Mother pours grief into ‘Claire’s Song’

by Karen Poll

Our daughter, Claire, was a bright, seemingly healthy teenager who had a zest for life and was always using the phrase YOLO (You Only Live Once).

However, by the age of 14 we started noticing changes.  We didn’t realize at the time they were some of the key warning signs of depression:  personality change, agitation, withdrawal.  We attributed them all to normal teenage angst.  

We had no idea of the catastrophic storm that was brewing inside her. Claire ended her life the last night of ninth grade at the age of 15, June 5, 2014.  We found a note telling us how much she loved us, but that she had been depressed for some time.

A few months after her death, I wrote a song in her memory, Claire’s Song, because I wanted to document the person she was, and what severe depression can do to someone.  It became clear to me that Claire’s depression boxed up her mind with so much pain that she was only able to see one way out; all the while keeping her feelings hidden to others.  

I expressed this in the lyrics

Teenage dreamer,
part-time schemer
Hid your pain so well
Built a box,
an airtight box
So no one could ever tell

I also wrote the song to express my own darkness after she was gone:

We’ll never see you, never touch you
Never hear your voice again
Now you’re gone and we’re alone
Not knowing what to doSo no one could ever tell

I hope listeners will understand the message of the chorus:

Could have told us, should have told us
Your story could have changed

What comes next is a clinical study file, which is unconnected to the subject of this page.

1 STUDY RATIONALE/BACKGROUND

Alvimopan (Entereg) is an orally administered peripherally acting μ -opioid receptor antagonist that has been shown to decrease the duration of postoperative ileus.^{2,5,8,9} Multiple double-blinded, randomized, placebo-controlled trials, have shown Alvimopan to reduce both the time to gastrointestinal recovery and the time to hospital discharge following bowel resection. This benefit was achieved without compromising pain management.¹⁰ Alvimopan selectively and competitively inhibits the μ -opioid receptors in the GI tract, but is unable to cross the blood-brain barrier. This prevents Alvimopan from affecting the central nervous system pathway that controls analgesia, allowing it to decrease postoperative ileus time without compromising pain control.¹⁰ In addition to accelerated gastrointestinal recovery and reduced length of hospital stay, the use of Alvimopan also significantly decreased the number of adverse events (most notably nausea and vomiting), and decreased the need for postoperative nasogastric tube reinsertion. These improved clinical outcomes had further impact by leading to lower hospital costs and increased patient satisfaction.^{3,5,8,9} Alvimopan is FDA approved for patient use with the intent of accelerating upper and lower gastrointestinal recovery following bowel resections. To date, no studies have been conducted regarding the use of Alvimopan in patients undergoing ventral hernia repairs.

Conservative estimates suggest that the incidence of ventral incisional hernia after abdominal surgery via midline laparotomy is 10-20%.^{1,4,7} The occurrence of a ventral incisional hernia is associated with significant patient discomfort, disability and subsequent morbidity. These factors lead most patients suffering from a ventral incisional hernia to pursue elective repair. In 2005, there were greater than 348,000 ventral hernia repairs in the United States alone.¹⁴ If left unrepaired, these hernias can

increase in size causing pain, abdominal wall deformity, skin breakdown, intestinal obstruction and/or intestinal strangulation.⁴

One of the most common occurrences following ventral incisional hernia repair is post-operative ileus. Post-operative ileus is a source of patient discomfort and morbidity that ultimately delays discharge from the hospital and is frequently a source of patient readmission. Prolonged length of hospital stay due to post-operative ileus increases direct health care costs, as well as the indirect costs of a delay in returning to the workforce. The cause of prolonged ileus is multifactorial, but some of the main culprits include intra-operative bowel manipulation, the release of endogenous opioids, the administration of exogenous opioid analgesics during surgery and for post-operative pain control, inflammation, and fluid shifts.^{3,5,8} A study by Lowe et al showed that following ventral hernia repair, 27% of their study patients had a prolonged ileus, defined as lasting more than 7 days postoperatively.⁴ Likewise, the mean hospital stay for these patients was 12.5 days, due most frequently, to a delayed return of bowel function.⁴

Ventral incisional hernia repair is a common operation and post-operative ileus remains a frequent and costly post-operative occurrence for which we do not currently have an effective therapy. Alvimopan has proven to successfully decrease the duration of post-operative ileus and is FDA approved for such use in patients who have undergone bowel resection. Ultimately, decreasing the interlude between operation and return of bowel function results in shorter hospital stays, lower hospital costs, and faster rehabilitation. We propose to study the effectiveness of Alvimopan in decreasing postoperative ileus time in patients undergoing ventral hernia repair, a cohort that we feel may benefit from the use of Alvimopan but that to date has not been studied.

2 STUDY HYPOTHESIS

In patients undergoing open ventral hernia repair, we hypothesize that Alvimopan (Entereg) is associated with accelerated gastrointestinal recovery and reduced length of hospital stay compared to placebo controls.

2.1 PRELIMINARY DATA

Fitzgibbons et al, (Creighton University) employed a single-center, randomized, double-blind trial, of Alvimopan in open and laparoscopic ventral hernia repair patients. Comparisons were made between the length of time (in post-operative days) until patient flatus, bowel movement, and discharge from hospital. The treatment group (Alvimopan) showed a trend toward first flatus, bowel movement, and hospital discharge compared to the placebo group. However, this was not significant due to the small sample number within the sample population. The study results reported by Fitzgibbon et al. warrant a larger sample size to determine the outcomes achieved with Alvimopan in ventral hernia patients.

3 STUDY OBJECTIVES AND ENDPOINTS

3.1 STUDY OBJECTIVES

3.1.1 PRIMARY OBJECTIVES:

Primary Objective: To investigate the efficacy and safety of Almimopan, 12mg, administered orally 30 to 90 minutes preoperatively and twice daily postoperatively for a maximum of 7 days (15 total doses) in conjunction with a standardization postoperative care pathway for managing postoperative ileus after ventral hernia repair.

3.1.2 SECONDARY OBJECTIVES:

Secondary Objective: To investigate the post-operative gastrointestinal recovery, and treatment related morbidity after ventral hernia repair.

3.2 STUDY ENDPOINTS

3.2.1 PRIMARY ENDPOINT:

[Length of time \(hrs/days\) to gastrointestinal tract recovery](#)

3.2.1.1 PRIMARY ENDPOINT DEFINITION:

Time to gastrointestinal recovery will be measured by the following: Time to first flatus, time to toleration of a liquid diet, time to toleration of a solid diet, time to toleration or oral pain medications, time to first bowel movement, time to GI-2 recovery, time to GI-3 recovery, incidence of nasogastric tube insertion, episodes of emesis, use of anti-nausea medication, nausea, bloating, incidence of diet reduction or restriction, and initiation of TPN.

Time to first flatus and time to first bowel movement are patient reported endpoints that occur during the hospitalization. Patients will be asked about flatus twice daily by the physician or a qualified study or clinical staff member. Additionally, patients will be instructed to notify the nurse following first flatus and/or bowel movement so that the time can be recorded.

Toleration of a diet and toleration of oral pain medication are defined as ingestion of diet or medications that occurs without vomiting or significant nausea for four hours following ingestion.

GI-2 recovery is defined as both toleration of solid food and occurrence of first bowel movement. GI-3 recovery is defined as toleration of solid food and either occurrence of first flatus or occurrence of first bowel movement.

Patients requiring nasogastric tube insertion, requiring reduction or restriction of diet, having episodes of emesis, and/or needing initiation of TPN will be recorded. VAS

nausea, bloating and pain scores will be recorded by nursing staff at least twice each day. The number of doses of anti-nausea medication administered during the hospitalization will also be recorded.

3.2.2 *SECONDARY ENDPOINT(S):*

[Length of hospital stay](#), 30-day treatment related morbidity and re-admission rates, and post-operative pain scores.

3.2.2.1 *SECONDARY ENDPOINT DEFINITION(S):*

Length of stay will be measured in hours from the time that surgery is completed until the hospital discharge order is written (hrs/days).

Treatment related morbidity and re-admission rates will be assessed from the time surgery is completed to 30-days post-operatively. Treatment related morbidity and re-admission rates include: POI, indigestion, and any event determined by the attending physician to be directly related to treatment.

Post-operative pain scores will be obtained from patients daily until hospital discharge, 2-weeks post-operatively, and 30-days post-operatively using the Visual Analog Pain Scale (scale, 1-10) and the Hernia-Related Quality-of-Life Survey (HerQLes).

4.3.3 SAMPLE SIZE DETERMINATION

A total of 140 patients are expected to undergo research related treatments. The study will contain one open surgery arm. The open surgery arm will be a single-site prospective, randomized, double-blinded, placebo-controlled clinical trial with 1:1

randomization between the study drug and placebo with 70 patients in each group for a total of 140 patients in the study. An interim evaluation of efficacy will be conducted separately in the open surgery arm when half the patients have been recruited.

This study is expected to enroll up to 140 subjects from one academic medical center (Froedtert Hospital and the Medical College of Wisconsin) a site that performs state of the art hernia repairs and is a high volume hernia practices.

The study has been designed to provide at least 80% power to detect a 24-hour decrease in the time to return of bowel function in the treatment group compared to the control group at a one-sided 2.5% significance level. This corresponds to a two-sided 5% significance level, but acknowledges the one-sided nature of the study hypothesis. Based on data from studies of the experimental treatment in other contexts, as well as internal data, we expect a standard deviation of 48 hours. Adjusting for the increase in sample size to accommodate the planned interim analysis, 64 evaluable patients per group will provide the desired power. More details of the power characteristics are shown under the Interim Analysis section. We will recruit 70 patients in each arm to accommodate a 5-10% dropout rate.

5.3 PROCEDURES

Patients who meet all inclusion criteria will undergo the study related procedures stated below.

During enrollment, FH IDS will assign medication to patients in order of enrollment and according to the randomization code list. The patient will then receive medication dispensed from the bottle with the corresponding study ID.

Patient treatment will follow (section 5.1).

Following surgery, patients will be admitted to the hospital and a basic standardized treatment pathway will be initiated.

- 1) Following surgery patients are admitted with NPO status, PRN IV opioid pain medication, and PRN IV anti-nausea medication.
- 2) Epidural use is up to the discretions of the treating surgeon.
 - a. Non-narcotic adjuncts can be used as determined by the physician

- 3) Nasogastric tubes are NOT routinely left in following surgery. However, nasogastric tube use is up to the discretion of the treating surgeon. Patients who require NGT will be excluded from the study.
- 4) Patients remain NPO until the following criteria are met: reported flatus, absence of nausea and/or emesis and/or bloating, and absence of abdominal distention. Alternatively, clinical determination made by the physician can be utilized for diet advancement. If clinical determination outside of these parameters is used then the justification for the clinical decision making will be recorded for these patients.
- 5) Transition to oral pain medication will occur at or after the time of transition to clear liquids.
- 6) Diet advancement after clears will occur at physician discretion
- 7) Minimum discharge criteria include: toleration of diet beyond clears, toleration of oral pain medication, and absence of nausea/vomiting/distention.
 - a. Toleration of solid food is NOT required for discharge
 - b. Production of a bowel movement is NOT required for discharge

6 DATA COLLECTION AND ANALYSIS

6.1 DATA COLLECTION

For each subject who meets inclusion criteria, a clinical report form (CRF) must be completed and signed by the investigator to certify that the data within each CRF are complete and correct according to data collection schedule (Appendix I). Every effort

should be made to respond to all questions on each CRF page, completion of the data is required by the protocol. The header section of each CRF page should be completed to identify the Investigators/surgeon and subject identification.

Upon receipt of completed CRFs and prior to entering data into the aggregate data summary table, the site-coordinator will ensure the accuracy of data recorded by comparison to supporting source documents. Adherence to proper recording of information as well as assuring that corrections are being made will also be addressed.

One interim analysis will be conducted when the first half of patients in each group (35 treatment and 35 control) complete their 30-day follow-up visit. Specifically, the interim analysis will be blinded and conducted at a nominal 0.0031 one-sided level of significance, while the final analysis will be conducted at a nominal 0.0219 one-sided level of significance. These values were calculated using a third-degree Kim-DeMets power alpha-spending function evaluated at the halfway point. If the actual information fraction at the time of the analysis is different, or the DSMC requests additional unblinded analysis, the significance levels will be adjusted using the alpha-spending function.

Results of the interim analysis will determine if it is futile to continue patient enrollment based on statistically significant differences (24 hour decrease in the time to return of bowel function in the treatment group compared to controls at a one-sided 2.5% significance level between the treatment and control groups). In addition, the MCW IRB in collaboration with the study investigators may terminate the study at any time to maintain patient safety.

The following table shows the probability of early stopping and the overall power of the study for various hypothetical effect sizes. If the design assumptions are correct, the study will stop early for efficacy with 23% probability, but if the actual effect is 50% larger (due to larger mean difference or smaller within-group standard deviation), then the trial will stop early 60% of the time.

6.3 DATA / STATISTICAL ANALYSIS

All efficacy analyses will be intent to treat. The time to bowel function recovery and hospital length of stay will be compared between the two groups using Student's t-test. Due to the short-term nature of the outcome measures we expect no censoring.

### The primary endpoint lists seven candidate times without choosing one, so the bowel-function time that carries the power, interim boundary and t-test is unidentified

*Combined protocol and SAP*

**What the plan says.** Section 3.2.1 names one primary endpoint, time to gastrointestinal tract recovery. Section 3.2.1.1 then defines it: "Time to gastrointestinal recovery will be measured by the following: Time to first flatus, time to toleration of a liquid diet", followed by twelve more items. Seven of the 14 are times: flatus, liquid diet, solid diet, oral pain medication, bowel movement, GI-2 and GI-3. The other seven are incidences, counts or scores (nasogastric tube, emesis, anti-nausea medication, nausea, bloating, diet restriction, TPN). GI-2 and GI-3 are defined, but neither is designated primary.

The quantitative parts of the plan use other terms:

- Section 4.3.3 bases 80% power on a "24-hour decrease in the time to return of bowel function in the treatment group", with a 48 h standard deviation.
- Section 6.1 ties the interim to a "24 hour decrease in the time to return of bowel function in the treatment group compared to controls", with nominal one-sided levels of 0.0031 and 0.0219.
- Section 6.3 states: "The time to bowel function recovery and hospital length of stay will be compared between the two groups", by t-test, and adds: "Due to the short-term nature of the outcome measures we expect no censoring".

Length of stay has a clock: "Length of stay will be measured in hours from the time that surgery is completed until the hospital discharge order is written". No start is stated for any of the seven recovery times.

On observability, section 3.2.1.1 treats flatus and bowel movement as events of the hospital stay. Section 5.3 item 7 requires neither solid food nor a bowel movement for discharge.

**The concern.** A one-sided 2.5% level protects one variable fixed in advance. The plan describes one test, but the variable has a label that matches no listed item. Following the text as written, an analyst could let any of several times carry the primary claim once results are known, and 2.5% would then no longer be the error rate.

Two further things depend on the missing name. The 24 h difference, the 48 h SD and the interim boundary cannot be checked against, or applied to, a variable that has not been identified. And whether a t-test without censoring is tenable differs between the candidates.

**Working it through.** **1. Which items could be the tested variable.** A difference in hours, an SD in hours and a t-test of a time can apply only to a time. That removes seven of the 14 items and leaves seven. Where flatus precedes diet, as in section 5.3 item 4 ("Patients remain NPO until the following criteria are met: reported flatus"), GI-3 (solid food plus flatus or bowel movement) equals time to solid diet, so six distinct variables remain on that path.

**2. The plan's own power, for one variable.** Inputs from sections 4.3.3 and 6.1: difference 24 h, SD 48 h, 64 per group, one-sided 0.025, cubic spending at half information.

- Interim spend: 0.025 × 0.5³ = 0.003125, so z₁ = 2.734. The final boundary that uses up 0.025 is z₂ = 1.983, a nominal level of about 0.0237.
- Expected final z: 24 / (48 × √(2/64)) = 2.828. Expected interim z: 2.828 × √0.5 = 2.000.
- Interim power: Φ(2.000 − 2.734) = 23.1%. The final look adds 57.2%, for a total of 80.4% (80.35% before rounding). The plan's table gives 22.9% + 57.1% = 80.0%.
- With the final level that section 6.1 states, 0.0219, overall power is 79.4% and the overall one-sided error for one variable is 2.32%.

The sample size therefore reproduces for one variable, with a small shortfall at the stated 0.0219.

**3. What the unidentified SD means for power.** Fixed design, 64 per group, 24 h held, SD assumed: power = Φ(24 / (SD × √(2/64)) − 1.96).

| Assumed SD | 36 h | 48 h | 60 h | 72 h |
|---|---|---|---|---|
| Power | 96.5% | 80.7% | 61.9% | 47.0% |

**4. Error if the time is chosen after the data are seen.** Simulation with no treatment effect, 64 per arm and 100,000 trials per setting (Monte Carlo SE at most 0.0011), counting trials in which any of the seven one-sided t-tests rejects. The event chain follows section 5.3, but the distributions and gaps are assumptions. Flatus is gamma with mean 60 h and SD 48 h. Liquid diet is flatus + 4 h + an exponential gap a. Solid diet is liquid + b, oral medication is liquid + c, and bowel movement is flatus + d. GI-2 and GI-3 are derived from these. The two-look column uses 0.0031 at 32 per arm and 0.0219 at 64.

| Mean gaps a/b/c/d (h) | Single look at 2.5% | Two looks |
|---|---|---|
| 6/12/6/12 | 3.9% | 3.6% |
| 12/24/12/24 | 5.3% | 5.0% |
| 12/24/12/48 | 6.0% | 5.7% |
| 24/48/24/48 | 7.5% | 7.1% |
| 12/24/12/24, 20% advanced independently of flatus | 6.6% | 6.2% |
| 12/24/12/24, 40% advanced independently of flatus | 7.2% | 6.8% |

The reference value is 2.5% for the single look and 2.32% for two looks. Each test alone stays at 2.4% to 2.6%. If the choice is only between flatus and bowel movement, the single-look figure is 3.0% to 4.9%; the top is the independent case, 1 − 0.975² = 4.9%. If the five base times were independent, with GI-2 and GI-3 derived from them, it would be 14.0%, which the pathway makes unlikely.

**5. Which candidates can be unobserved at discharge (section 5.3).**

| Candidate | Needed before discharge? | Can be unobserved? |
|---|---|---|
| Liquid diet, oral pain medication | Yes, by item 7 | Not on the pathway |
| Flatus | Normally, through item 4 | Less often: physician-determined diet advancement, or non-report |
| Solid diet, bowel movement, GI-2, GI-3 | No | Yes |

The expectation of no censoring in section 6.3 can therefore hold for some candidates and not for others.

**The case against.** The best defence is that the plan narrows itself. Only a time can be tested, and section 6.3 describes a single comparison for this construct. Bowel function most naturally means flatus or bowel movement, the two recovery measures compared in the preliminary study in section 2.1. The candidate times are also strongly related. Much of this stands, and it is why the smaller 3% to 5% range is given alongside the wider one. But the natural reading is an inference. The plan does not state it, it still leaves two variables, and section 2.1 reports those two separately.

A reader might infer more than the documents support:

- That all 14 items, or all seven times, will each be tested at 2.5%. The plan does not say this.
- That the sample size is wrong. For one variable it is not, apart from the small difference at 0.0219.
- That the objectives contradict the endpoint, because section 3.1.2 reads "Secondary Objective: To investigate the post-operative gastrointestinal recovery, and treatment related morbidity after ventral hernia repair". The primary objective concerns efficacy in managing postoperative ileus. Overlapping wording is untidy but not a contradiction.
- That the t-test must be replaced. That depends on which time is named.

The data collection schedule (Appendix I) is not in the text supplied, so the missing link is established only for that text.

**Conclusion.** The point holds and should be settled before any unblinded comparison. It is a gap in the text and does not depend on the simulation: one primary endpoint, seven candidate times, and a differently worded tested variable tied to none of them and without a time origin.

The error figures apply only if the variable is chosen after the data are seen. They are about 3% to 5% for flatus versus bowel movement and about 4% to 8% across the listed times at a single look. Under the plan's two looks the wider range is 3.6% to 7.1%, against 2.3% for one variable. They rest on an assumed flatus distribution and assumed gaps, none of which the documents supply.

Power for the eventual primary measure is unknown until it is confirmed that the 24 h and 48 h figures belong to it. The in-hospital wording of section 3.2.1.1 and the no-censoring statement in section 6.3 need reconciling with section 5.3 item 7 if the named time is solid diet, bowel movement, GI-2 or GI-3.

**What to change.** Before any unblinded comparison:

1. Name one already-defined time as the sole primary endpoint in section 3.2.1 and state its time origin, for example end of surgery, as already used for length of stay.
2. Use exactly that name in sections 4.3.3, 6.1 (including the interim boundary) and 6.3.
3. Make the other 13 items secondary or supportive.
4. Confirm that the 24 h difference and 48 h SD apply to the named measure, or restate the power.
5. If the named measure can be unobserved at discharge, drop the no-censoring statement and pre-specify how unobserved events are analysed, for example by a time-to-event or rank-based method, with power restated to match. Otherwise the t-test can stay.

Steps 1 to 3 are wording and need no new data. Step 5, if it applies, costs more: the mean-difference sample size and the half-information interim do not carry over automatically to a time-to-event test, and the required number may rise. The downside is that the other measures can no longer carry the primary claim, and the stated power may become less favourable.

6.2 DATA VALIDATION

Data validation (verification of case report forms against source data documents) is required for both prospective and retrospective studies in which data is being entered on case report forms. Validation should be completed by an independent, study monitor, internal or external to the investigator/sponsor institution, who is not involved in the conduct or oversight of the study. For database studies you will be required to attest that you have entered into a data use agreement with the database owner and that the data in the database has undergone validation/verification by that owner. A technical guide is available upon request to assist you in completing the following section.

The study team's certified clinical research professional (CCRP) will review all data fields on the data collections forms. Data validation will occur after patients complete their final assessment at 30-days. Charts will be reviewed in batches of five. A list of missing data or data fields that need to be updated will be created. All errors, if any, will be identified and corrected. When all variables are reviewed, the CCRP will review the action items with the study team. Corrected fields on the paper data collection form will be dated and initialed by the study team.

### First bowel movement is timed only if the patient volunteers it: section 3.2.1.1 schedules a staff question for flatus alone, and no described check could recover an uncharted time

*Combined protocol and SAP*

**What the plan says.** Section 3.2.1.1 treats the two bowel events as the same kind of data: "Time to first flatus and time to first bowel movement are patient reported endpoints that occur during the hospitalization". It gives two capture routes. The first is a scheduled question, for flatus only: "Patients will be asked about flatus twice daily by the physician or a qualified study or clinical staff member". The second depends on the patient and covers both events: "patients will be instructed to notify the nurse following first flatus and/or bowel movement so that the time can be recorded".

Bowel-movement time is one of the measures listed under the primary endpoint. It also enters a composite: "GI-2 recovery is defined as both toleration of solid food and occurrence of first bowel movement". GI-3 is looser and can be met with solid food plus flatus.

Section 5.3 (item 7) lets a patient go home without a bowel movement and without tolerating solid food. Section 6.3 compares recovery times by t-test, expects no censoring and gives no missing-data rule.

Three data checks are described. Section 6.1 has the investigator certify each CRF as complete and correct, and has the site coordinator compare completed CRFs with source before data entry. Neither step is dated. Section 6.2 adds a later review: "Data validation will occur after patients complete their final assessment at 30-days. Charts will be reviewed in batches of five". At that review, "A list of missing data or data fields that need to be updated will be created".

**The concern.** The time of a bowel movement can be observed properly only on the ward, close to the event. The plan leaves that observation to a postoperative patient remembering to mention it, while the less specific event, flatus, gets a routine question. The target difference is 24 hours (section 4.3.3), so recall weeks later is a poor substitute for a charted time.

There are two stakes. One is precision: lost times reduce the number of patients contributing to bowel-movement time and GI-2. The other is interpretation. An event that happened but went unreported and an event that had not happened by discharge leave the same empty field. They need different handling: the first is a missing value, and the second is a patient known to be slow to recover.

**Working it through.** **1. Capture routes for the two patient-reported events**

as a plea to tell someone, anyone, if they ever feel in distress.

Mainly, I wanted CLAIRESSONG to tell the story of a beautiful young girl who appeared healthy on the outside, but was unbearably suffering on the inside.

Karen Poll
New Albany, Ohio

Please listen: www.ClairesSong.com

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10 thoughts on “Mother pours grief into ‘Claire’s Song’”

  1. Dearest Karen, thank you for having the courage to speak what Claire was unable to say. May your song reach people far and wide and save many lives. Sending you so much love, dear woman.

  2. Anne, Please tell this mom it’s not her fault for me. Yes, there are warning signs, but no one knows sometimes and yes teens do tend to change some. It sounds like there wasn’t a way to tell in this case. The song makes my heart hurt for the family and it’s so hard to keep that open communication with teenagers as it’s our job to help them become productive members of society while helping them make the right choices. We had our nephew from 13-18. I woke up in the middle of the night feeling something was wrong and it was. He was gone, but where and why? I knew of the places he would go. I had just had shoulder surgery and took the van without alerting anyone else. The same signs were there. I found him in the field of our neighbors house seriously contemplating suicide. We embraced and cried together. He agreed to go to the hospital and was admitted, but had the only explanation I have is Jesus not woken me up at that time, he might have died that night. I didn’t know because he used to cut before he came to stay with us and he didn’t cut anymore. No one that was involved in their child’s life can ever blame themselves. Anne please pass this along.

  3. Dear Karen. this is such a powerful song. I lost my husband to suicide and yes, his story could have changed. I hope that this song and its sincere heartfelt words will be heard by persons suffering from depression and urge them to seek help. Thank you for writing it. I am so sorry that you lost your precious teenager, Claire.

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